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Wednesday, November 15, 2023

'The journey is the purpose'

"When you're a writer, you're always looking for conflict. It's conflict that drives great stories.” – William Kent Krueger

I first got to know St. Paul, Minn.-based mystery writer Krueger when he would stop over to visit English classes at Augsburg University where I was teaching writing.  The first time I heard him was shortly after he had Iron Lake, the first of his Cork O’Connor series, out on the market.  With his primary protagonist being half Ojibwe (the other half Irish) I was amazed to learn that he didn’t have any Ojibwe blood, since he does a remarkable job of incorporating great detail about Ojibwe culture into his stories.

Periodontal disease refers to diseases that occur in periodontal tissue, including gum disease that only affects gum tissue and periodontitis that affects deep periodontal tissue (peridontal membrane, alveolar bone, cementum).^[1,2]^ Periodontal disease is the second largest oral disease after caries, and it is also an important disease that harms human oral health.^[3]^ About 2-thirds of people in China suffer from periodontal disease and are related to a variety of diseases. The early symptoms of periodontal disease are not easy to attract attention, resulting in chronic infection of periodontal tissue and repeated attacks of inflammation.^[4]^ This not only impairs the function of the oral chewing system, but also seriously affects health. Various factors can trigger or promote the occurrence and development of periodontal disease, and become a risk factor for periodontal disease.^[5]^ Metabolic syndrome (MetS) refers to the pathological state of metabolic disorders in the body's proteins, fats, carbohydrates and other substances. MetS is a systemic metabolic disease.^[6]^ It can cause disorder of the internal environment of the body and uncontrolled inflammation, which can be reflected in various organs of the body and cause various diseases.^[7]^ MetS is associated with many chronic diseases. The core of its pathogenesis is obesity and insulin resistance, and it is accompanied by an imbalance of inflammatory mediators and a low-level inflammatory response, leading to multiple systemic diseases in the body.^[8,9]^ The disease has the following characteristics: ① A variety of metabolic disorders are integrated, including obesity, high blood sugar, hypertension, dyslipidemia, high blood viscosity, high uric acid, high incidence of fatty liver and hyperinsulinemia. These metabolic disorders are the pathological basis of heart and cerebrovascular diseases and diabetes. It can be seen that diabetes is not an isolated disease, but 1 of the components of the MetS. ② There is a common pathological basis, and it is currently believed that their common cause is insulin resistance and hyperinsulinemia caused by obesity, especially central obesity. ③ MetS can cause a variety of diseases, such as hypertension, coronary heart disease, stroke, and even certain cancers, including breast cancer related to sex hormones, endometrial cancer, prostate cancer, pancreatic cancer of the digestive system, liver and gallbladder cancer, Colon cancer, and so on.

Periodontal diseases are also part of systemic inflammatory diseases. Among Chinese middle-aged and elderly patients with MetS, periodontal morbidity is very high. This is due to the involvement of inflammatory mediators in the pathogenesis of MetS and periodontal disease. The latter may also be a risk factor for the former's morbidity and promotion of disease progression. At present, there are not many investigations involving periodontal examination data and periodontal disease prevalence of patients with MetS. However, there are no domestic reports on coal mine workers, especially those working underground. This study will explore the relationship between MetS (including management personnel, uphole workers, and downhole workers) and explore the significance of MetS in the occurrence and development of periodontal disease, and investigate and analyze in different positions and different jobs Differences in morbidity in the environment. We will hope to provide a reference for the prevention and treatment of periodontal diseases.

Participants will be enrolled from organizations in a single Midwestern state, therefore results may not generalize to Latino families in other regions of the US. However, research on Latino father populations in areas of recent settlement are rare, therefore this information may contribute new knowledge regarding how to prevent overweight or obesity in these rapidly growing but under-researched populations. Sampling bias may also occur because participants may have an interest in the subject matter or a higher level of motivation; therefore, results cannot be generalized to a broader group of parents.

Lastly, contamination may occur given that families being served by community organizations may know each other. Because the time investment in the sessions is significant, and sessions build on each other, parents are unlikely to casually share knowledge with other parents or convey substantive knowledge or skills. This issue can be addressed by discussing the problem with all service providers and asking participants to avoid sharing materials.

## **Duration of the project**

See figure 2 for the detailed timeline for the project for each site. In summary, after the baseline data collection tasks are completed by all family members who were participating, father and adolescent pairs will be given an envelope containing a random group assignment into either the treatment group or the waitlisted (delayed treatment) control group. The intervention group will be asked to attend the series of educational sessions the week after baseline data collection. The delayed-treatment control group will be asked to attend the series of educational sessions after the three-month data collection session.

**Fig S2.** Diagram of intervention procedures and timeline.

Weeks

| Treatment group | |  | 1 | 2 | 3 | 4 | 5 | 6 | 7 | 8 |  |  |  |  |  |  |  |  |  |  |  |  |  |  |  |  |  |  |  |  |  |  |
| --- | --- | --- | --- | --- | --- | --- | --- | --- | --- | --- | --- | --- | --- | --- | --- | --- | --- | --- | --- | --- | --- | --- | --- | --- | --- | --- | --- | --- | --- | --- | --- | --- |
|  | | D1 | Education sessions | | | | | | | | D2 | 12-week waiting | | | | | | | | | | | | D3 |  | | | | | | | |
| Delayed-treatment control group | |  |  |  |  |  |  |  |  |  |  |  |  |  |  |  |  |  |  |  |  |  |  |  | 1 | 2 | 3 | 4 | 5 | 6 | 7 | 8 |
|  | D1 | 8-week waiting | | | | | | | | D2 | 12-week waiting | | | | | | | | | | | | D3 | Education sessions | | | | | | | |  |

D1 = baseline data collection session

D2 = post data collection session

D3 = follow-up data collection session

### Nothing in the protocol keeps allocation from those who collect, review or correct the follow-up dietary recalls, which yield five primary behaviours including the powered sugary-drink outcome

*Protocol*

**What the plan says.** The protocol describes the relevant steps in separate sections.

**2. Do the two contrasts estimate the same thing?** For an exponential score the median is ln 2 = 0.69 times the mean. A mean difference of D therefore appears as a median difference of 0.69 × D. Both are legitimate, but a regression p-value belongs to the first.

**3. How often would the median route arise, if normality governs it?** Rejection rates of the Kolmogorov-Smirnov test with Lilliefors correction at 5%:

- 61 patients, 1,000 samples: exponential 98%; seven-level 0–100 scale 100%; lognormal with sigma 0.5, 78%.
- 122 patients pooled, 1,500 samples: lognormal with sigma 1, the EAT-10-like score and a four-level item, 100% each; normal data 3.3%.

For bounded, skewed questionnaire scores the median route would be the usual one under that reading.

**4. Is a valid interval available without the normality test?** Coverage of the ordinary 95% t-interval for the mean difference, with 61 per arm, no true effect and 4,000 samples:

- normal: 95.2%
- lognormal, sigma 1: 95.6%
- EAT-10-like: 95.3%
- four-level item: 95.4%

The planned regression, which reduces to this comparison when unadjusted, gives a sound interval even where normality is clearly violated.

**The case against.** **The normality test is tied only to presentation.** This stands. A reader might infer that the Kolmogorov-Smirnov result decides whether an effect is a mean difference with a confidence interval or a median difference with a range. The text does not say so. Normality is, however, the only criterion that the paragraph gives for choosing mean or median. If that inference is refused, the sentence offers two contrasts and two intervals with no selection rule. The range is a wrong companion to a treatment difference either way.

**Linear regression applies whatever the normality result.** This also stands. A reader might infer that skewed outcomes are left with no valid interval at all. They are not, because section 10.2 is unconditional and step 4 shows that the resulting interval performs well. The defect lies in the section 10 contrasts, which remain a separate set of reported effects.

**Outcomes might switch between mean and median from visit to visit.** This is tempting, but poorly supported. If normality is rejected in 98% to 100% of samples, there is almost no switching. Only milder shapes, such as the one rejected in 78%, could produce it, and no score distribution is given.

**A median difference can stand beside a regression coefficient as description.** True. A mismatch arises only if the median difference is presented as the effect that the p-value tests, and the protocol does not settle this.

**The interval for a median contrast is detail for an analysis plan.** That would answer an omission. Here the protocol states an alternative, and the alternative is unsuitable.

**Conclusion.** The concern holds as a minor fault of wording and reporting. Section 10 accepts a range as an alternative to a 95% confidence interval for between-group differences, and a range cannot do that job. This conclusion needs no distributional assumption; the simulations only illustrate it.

Krueger sets most of his tales in north-central Minnesota and now has 19 O’Connor mysteries plus many best-selling stand-alone novels (his most recent being The River We Remember).  He said he very much enjoys researching and writing about the Ojibwe.

“Readers anticipate that a significant element of every story will be additional exposure to the ways of the Ojibwe,” he said. “The truth is that I enjoy this aspect of the work.  Although I have no Indian blood running through my veins, in college I prepared to be a cultural anthropologist, so exploring other cultures is exciting to me.”
Born on Nov. 16, 1950, he was raised in Oregon and has an “Old West” vibe running through the way his lawman/private investigator O’Connor operates, another wonderful element of his writing style.   As for advice to beginning writers, he says,

“Write because you love the work not because of what might come from it. The journey is the purpose. Very Zen-like, I know, but (for me) honest to God it's the truth.”

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